When London-based architects Bureau de Change said their design for the Long House home "reinterprets rural vernacular," they weren’t being coy—chicken sheds 100 feet long once sat where the home now stands, guiding the elongated forms and its layout. With that starting point, the architects went deeper into local historic building practices, playing up barn forms and a materials palette that showcases the firm’s care for craft and detail.
Carved out of the center of Long House’s two parallel and abutting structures is an atrium clad in copper that radiates a warm gradient of oranges and reds. To its front, a low-slung and shed-like portion of the home is comprised of coarsely cut dry stone that gives the facade a masculine, peppered look. To the rear, the towering barn-like structure expresses something more refined: larch slatting is continuous, breaking only to recess at the windows where pieces have been charred to a deep black for a stunning ombré effect.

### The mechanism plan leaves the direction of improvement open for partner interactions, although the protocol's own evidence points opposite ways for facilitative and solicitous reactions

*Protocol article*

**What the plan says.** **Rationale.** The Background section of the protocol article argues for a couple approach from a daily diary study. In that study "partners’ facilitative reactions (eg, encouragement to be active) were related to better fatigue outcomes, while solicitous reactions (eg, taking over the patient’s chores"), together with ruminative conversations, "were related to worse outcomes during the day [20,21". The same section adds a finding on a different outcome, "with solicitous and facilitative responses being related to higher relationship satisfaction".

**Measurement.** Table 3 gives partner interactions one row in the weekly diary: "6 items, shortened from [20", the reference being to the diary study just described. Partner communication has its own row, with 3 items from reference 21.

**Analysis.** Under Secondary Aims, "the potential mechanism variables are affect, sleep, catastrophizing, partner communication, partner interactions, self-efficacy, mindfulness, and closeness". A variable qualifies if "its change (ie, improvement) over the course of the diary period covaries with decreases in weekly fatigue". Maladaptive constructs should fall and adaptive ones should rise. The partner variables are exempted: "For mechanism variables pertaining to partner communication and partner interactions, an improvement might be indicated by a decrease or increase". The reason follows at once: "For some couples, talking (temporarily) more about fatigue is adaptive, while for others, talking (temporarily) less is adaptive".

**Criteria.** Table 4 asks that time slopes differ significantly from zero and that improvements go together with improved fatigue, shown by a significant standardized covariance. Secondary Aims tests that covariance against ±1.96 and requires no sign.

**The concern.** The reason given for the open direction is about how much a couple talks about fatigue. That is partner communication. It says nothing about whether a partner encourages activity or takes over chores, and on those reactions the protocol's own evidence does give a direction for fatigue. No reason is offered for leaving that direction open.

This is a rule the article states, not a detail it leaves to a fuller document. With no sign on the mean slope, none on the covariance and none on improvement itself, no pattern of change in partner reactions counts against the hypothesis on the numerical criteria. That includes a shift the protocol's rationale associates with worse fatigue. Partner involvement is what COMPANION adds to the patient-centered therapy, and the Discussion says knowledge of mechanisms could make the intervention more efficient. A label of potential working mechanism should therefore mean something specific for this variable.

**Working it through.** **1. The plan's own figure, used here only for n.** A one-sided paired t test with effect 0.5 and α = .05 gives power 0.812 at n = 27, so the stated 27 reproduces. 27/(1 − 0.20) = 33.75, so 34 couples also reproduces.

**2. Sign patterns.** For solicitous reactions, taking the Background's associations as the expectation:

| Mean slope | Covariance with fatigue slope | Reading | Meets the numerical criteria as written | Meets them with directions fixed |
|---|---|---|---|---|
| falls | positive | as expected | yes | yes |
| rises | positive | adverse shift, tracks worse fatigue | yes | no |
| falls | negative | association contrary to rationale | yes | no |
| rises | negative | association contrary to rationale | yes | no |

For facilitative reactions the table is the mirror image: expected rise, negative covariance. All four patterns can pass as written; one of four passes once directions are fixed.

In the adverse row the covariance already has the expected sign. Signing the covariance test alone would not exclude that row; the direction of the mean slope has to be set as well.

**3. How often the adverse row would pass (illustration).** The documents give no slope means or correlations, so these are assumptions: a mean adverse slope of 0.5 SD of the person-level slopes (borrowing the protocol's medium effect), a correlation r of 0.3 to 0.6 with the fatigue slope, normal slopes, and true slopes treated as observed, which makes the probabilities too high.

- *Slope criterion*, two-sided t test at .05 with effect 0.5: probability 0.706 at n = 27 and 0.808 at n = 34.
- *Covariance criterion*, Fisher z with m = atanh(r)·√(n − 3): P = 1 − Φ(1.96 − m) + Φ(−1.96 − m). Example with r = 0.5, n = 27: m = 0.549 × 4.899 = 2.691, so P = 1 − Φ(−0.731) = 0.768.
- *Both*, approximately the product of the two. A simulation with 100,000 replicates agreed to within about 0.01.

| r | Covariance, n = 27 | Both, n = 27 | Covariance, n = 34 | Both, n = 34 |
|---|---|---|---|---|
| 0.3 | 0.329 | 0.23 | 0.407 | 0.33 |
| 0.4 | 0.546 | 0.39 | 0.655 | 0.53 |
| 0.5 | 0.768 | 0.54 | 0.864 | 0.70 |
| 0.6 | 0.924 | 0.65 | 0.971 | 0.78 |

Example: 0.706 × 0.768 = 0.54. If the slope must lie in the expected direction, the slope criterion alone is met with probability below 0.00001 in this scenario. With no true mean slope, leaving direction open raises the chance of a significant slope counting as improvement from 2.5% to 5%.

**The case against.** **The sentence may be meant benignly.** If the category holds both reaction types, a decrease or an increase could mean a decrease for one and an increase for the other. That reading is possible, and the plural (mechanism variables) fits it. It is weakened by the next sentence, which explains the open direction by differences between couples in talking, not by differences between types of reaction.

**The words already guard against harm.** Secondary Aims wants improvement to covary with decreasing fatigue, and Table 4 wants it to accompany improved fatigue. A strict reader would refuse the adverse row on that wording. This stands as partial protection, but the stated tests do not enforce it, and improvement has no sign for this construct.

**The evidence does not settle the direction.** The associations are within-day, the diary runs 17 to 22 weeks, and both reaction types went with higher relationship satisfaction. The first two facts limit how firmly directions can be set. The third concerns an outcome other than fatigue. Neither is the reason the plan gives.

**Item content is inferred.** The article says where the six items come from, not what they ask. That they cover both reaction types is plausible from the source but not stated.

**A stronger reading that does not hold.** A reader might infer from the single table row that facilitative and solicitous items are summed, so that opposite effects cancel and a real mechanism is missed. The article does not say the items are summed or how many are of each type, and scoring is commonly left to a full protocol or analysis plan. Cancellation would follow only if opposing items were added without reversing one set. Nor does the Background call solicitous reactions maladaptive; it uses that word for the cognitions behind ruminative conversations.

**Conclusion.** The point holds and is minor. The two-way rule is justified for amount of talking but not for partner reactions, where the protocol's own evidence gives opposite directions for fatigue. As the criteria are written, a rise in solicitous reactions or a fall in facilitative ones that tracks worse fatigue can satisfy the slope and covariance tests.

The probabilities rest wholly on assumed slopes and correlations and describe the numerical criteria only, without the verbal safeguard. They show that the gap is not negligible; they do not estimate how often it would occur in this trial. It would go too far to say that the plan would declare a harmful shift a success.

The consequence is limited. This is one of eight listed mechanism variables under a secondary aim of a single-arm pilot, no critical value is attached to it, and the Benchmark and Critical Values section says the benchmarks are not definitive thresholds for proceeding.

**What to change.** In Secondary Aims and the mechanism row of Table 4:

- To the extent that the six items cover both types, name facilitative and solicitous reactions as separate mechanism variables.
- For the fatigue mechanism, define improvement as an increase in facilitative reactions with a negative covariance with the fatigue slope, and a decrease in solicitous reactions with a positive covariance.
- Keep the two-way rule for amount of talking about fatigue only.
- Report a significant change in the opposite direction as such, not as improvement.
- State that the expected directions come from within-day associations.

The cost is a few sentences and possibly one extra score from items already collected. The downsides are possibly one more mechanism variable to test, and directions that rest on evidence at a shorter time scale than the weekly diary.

To further the point of the home's pragmatic nature, it was also constructed to passive house standards. A thermal envelope is created by an insulated concrete formwork system, triple glazed windows further insulate, and a heat recovery ventilation system maintains air quality year round. A third structure on the site, an actual barn for storage, follows the rhythmic slatting of Long House’s larger volume.
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